Moreover, the court said that Congress provided an adequate alternative to habeas to the petitioners: a motion to reopen followed by a petition for review filed in a court of appeals.
As to the detention claims, the court held that the statute grants courts the power to issue injunctive relief only as to "an individual alien against whom proceedings under such part have been initiated"--and not class-wide relief.
Thursday, December 20, 2018
Bill Barr, President Trump's nominee to be AG, earlier this year issued a sweeping criticism of Robert Mueller's investigation into obstruction of justice by the President that further reveals his views on executive authority. (We previously posted on Barr's views on the unitary executive here.) The memo, penned on June 8, 2018, was directed to Deputy AG Rosenstein and Assistance AG Steve Engel, and addresses Mueller's investigation into obstruction based on President Trump's statements to James Comey related to Michael Flynn (that he hoped Comey could eventually "let . . . go" of the Flynn investigation) and his firing of Comey.
The memo--including Barr's constitutional claims, and his prejudgment of Mueller's investigation--will undoubtedly become an issue during his confirmation hearings.
This may become an issue, too: Barr wrote a detailed, 19-page legal analysis on a difficult and hotly contested legal question, even as he acknowledged that he was "in the dark about many facts." (Indeed, Barr doesn't seem to have any particular insider knowledge of Mueller's investigation at all, yet he builds his analysis on remarkably detailed assumptions or guesses about Mueller's legal positions and arguments.) Congress might take note that other attorneys, when "in the dark about many facts," might pause and reflect a little before issuing a 19-page memo with detailed legal analysis--and that Barr's willingness to do so might reflect on his judgment and professionalism.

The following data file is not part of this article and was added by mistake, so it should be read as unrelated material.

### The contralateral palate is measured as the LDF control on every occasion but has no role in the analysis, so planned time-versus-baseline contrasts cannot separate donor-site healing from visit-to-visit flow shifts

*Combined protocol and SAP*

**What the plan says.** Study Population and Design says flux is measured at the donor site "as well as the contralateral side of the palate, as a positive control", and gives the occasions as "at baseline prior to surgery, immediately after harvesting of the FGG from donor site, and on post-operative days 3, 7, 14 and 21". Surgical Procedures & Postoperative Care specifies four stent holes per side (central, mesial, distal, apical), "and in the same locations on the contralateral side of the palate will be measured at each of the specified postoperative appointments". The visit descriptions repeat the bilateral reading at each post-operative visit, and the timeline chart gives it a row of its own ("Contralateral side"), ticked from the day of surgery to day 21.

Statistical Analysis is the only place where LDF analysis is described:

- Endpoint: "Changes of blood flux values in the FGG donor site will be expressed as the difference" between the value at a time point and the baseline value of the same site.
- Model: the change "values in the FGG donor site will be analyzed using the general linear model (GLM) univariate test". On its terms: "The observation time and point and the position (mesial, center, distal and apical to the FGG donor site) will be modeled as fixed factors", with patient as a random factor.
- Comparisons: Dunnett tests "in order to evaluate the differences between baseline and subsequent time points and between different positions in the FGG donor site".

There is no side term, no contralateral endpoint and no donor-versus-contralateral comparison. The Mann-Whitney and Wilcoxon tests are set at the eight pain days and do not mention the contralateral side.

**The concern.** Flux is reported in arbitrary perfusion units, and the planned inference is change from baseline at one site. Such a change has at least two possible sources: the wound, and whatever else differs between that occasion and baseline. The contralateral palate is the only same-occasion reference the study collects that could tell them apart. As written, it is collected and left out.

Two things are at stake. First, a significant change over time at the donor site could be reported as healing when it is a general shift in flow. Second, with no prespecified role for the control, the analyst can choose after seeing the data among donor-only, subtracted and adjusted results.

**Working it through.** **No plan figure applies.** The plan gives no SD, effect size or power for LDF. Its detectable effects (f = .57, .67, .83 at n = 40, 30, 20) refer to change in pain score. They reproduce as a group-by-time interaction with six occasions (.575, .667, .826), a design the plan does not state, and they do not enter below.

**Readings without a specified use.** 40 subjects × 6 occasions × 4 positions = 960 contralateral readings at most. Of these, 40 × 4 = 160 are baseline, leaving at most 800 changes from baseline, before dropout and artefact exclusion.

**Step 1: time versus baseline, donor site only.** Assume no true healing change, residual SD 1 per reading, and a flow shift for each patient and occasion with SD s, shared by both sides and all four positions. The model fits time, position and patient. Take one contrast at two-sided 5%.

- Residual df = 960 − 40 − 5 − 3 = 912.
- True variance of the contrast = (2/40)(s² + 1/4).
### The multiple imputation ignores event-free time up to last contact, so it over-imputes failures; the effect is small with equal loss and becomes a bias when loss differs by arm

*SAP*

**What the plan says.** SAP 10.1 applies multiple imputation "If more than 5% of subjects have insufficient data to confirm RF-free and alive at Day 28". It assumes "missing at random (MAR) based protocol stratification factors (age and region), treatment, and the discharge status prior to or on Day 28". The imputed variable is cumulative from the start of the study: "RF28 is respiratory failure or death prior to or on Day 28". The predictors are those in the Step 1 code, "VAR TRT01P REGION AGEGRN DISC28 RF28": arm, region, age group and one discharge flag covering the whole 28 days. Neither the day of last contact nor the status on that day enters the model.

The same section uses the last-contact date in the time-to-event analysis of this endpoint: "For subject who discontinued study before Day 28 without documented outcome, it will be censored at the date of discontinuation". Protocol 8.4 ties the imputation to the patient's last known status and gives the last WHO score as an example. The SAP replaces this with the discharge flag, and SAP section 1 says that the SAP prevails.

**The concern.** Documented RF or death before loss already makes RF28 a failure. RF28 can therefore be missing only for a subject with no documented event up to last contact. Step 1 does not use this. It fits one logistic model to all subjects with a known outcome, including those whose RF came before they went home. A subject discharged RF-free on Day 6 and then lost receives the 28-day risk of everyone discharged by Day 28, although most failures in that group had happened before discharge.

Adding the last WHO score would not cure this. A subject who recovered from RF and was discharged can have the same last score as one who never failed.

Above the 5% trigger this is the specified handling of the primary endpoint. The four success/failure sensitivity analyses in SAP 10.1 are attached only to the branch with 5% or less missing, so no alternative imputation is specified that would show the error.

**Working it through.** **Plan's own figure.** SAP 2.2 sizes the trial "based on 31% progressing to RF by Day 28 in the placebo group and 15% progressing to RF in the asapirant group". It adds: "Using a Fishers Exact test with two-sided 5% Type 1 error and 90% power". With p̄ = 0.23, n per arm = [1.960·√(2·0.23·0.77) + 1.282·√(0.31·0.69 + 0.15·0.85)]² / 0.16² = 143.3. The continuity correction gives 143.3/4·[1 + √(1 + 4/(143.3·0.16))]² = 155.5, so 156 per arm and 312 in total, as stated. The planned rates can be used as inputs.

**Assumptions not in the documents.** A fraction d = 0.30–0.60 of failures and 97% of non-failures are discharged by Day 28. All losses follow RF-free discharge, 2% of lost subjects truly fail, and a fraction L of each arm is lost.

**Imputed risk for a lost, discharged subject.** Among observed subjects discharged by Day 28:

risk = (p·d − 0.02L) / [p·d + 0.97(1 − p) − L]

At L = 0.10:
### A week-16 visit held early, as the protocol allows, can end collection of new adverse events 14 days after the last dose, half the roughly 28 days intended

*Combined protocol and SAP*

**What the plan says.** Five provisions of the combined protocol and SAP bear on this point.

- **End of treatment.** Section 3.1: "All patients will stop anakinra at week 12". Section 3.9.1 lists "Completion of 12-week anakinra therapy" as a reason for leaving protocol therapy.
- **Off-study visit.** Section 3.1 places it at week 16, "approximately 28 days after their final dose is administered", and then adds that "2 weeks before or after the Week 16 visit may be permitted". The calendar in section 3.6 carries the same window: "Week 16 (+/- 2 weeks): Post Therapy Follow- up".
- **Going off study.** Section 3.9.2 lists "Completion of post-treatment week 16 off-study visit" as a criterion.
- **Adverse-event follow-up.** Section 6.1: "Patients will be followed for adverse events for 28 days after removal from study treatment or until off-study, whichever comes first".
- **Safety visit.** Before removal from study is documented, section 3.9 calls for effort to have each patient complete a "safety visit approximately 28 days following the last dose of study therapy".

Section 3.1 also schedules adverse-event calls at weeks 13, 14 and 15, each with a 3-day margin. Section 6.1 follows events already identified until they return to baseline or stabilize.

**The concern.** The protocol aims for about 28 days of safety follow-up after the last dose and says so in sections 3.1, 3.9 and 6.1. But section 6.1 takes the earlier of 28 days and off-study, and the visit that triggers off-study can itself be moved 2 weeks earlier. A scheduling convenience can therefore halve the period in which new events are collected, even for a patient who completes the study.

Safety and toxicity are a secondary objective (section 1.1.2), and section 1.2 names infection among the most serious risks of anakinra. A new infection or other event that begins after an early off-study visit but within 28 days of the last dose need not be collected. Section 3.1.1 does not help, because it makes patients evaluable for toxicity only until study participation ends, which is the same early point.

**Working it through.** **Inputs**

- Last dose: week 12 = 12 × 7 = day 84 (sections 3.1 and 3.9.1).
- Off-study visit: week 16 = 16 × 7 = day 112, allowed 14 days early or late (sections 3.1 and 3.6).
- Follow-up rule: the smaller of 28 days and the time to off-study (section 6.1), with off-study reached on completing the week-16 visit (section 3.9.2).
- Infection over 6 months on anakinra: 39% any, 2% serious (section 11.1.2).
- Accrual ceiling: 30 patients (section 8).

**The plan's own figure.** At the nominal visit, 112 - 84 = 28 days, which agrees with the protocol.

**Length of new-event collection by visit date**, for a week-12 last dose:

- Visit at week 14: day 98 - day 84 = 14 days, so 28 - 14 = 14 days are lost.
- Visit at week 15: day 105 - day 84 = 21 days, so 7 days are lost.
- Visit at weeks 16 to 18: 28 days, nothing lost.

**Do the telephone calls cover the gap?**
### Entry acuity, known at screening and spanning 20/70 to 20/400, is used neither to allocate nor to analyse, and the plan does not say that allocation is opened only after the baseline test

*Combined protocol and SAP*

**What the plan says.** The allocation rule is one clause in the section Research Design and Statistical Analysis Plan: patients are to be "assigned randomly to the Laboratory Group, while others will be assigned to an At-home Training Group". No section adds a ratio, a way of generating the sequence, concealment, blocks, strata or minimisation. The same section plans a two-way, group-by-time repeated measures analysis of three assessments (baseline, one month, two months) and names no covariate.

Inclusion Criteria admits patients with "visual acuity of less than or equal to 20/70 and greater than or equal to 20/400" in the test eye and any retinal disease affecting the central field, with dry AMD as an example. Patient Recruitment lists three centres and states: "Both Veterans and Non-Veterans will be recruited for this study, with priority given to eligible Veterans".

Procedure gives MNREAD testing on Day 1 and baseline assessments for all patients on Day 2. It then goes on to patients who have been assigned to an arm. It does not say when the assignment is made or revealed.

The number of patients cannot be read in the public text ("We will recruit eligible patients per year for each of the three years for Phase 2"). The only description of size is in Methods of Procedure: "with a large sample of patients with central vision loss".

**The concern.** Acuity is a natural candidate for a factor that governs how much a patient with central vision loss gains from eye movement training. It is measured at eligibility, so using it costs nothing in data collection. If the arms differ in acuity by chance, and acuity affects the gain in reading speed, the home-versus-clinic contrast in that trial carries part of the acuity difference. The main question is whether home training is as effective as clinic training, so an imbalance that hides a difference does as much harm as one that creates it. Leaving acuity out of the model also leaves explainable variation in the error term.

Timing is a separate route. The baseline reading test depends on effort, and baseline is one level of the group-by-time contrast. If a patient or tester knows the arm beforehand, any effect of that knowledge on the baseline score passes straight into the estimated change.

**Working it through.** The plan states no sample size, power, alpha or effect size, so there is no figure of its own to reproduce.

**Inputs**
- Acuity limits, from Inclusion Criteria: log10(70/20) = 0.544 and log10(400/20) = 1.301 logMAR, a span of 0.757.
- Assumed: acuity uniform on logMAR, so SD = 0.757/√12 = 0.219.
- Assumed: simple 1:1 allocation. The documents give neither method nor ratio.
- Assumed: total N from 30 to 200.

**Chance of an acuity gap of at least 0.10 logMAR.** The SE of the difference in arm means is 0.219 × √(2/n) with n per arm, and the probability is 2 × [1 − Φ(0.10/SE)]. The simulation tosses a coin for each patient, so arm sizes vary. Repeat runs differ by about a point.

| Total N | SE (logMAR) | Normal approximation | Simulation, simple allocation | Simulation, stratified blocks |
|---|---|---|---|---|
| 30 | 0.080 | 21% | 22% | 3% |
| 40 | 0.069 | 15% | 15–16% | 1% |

In short, Barr argues that Mueller is playing loose with the federal law that criminalizes obstruction, and that as a matter of constitutional law the President can't be convicted of obstruction for acting within his authority just because he had a bad motive. In other words, according to Barr the President has inherent Article II authority to do what he did (make the statements to Comey, and fire Comey), and those acts can't become illegal just because he did it with a bad motive.
Barr acknowledges that there are some acts a president might take that would constitute obstruction--for example, by "sabotaging a proceeding's truth-finding function" by "knowingly destroy[ing] or alter[ing] evidence, suborn[ing] perjury," etc.--stopping just short of a Nixonian conclusion that "when the president does it, that means that it is not illegal." But under his theory, there seems to be no way to prevent a president from interfering with or entirely halting an investigation or prosecution into any of these illegalities (aside from whether a sitting president can be prosecuted).
Here's the thumbnail version of the constitutional argument: